Film Review: The Aftermath (2019)

Five months after the Nazi Empire surrendered to the Allies, Hamburg is the skeleton of a city. The promise of the Thousand Year Reich barely lasted twelve, bringing with it a level of destruction and suffering unprecedented in the history of human endeavour. Six years of war and the coordinated fury of Allied bombing resulted, in the memorable words of Christopher Hitchens, in “hardly one brick standing upon another from one end of Germany and Austria to the next”.

This is the setting for The Aftermath, James Kent’s latest film since 2014’s Testament of Youth, the latest in the everlasting cinematic fascination with the Second World War. Rather than looking at the war itself, it’s most concerned, as the title suggests, with what happened afterwards. In the winter of 1946 Rachel (Keira Knightley) arrives in Hamburg to be with her husband (Jason Clarke), a British army colonel tasked with restoring order in a city where bodies are still being found in the rubble. To her surprise she isn’t staying in the city, she’s going to the country manor of a rich Hamburg family, one of the many acquisitions in the British zone of occupation.

Unfortunately for her the house isn’t empty; her husband has decided to share with the the previous owners: Alexander Skarsgård and his daughter (Flora Thiemann). With post-war trauma a factor in everyone’s life and frequently left alone in the house, a romance blossoms between Rachel and the German man she’s been taught to despise.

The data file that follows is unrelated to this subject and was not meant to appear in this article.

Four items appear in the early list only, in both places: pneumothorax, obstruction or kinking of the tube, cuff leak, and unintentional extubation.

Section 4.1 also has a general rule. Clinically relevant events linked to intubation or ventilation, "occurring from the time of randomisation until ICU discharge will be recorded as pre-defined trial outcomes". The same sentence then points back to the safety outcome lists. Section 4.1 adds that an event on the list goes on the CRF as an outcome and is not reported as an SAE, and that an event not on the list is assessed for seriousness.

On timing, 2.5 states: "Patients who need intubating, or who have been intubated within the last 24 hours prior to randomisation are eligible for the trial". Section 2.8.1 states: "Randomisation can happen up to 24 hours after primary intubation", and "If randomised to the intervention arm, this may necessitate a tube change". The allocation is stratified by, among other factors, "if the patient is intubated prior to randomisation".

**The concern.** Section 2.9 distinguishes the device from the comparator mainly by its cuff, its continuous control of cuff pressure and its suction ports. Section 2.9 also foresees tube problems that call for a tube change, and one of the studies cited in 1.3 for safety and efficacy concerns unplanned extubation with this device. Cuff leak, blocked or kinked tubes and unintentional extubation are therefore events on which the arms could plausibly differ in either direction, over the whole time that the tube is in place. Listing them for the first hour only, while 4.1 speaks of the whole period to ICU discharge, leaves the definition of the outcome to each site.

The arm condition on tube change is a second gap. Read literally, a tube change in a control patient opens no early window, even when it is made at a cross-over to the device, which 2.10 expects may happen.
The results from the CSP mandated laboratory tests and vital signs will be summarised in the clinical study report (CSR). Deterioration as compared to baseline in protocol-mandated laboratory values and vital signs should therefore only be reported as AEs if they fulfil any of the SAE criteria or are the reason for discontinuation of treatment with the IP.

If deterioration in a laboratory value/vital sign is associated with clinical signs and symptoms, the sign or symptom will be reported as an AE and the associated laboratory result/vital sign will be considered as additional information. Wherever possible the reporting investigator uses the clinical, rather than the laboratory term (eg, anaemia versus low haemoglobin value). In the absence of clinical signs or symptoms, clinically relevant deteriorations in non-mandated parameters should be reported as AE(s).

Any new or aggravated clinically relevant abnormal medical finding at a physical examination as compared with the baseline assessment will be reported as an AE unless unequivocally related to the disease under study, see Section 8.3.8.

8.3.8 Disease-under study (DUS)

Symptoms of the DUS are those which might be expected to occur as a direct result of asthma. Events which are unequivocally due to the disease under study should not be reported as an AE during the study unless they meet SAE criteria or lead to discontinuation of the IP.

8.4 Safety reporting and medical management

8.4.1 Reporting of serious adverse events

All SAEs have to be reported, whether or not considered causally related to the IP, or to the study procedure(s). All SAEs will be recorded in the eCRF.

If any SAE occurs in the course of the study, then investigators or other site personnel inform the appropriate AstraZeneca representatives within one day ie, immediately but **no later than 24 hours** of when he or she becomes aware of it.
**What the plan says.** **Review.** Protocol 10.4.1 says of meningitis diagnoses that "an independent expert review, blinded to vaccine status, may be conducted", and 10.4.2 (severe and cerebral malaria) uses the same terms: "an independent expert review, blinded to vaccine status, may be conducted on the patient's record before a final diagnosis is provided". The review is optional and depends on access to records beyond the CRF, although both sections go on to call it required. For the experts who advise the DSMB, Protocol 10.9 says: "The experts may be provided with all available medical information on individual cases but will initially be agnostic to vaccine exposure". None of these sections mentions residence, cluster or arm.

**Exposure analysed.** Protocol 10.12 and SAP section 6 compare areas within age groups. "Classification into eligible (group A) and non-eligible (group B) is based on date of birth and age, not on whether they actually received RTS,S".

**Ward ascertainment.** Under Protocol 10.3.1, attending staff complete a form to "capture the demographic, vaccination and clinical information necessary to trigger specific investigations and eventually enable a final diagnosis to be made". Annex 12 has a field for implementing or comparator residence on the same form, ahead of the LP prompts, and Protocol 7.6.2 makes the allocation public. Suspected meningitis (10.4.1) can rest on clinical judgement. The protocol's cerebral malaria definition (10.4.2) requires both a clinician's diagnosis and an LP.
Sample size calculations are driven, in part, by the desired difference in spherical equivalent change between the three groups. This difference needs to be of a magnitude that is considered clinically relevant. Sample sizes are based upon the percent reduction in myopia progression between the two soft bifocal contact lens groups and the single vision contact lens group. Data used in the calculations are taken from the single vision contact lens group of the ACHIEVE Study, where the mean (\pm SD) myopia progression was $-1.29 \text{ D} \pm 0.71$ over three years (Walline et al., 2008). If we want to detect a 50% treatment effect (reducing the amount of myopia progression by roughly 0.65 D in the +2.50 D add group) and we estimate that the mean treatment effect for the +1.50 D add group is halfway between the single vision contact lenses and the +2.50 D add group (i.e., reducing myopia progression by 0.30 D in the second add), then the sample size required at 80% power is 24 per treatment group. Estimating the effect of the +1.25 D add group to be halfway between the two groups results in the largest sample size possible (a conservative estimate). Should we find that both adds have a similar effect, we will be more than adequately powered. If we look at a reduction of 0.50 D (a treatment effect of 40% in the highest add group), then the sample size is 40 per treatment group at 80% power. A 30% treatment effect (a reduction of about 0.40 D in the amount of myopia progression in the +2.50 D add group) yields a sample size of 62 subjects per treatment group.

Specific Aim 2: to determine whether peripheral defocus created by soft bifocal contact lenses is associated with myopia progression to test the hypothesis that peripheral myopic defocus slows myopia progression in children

Based on a novel by Rhidian Brook, The Aftermath is a well made but familiar look at this period of history. The setting is one of the few remarkable things, everything else is either pushed to the sidelines or ignored. An officer’s wife falling into a love triangle with the enemy; we’ve seen this story play out hundreds of times before – usually with more passion and a more engaging take on material.

We spend the film with Rachel and she’s the least interesting thing about it. After losing a son in the war she’s in the throes of grief so her mood for most of the film is like the weather: cold and dark. I haven’t read Brook’s novel but I’m guessing that this story would work a lot better on the page, as so much of it is concerned with internalised grief as Rachel tries to mentally rebuild herself while trying not to swoon every time Alexander Skarsgård in a woollen coat enters the room – a challenge by anyone’s standards. It’s the Keira Knightley performance we all know. Her upper class accent peeps out dialogue about love and loss while putting those high cheekbones to good use and sporting some excellent period dresses. 

How could anyone go through World War 2 and go back to a regular life, knowing the depths of depravity? Was Bomber Command’s controversial decision to target German civilians – many of whom were refugees fleeing the mass rapes of the Red Army – justifiable? How could Germany rebuild itself when an entire population, the young in particular,  had been brainwashed for twelve years by a party of fanatic racists? These are all good questions, none of which are addressed with a modicum of interest by a film more concerned with Keira Knightley playing piano than the infinitely more substantive things around her. It’s remarkable just how unremarkable it is. 

This is the surface level, three star, inoffensive period drama it looks like. Not a bad film, but rather one for a lazy Sunday afternoon. Enjoy it with a cup of tea, then forget about it immediately afterwards.

The Aftermath is in cinemas from 11th April through 20th Century Fox.

3 blergs

 

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